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Pal, Kristo Das

PAL, KRISTO DAS (1839-1S84), Indian publicist, was born in Calcutta in 1839, of the Teli or oil-man's caste, which ranks low in the Hindu social hierarchy. He received an English education at the Oriental Seminary and the Hindu Metropolitan College, and at an early age devoted himself to journalism. In 1861 he was appointed assistant secretary (and afterwards secretary) to the Indian Association, a board of Bengal landlords, which numbered among its members some of the most cultured men of the day. At about the same time he became editor of the Hindu Patriot, originally started in 1853 and conducted with ability and zeal by Harish Chandra Mukerji until his death in 1861. This journal having been transferred by a trust deed to some members of the Indian Association, it henceforth became to some extent an organ of that body. Thus Kristo Das Pal had rare opportunities for proving his abilities and independence during an eventful career of twenty-two years. In 1863 he was appointed justice of the peace and municipal commissioner of Calcutta. In 1872 he was made a member of the Bengal legislative council, where his practical good sense and moderation were much appreciated by successive lieutenantgovernors. His opposition, however, to the Calcutta Municipal Bill of 1876, which first recognized the elective system, was attributed to his prejudice in favour of the " classes " against the " masses." In 1878 he received the decoration of CLE. In 1883 he was appointed a member of the viceroy's legislative council. In the discussions on the Rent Bill, which came up for consideration before the councU, Kristo Das Pal, as secretary to the Indian Association, necessarily took the side of the landlords. He died on the 24th of July 1884. Speaking after his death. Lord Ripon said: " By this melancholy event we have lost from among us a colleague of distinguished ability, from whom we had on all occasions received assistance, of which I readily acknowledge the value. . . . Mr Kristo Das Pal owed the honourable position to which he had attained to his own exertions. His intellectual attainments were of a high order, his rhetorical gifts were acknowledged by all who heard him, and were enhanced when addressing this council by his thorough mastery over the EngHsh language." A full length statue of him was unveiled by Lord Elgin at Calcutta in 1894.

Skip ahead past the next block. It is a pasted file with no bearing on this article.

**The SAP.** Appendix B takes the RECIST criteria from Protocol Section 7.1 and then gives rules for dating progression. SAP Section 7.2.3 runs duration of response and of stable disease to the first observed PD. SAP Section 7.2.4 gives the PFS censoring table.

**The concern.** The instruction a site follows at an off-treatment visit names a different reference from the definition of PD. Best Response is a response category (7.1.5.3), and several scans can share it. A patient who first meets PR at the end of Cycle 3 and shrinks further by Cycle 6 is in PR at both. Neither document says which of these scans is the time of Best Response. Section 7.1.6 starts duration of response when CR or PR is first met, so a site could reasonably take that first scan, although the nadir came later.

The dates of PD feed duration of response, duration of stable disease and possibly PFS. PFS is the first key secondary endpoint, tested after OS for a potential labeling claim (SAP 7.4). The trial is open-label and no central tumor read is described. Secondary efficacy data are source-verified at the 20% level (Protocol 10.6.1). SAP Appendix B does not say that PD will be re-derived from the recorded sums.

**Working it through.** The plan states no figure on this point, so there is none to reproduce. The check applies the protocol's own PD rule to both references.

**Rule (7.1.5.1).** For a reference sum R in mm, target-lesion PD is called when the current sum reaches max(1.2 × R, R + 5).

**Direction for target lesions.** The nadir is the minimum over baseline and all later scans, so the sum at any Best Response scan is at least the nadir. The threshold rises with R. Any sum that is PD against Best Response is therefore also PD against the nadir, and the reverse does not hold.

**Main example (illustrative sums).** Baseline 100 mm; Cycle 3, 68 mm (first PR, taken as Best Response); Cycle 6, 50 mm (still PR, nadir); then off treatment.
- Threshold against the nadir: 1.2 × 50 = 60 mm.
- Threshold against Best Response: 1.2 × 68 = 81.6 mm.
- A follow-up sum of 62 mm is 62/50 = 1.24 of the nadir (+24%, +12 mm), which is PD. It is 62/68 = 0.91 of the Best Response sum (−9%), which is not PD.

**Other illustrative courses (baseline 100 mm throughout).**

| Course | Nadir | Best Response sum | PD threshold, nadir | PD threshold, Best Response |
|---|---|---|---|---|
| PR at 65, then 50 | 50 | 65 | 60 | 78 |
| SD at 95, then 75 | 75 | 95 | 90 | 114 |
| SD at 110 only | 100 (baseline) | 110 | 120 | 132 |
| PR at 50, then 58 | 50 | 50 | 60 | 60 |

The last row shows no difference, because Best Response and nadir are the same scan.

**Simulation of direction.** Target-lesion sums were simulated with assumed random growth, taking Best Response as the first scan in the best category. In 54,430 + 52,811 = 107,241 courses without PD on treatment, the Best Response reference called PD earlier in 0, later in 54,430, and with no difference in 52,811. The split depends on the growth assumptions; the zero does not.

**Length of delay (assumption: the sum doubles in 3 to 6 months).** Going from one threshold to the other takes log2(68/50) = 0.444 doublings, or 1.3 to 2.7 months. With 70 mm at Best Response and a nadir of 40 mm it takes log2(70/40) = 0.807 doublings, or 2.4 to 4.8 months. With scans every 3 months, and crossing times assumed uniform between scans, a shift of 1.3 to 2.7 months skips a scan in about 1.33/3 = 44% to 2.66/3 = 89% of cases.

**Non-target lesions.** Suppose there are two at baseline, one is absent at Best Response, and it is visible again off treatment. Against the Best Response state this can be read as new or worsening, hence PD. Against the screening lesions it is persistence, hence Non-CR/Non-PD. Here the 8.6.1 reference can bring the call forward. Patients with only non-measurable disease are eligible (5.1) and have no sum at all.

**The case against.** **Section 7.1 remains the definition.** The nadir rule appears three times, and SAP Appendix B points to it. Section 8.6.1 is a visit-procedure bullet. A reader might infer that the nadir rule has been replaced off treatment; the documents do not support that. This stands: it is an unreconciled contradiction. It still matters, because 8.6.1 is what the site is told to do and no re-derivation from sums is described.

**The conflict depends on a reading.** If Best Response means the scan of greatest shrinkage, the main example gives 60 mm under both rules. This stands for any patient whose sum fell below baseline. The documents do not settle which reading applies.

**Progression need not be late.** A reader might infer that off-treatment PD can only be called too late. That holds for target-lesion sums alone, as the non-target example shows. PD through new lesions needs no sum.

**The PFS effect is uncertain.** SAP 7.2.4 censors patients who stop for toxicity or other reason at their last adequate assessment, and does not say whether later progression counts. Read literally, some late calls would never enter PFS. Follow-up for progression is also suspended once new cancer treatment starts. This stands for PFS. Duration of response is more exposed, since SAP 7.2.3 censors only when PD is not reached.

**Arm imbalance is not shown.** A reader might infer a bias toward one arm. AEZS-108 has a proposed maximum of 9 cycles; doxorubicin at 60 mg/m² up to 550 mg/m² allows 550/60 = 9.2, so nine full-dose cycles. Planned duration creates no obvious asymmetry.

See N. N. Ghose, Kristo Das Pal, a Study (Calcutta, 1887).

Note - this article incorporates content from Encyclopaedia Britannica, Eleventh Edition, (1910-1911)

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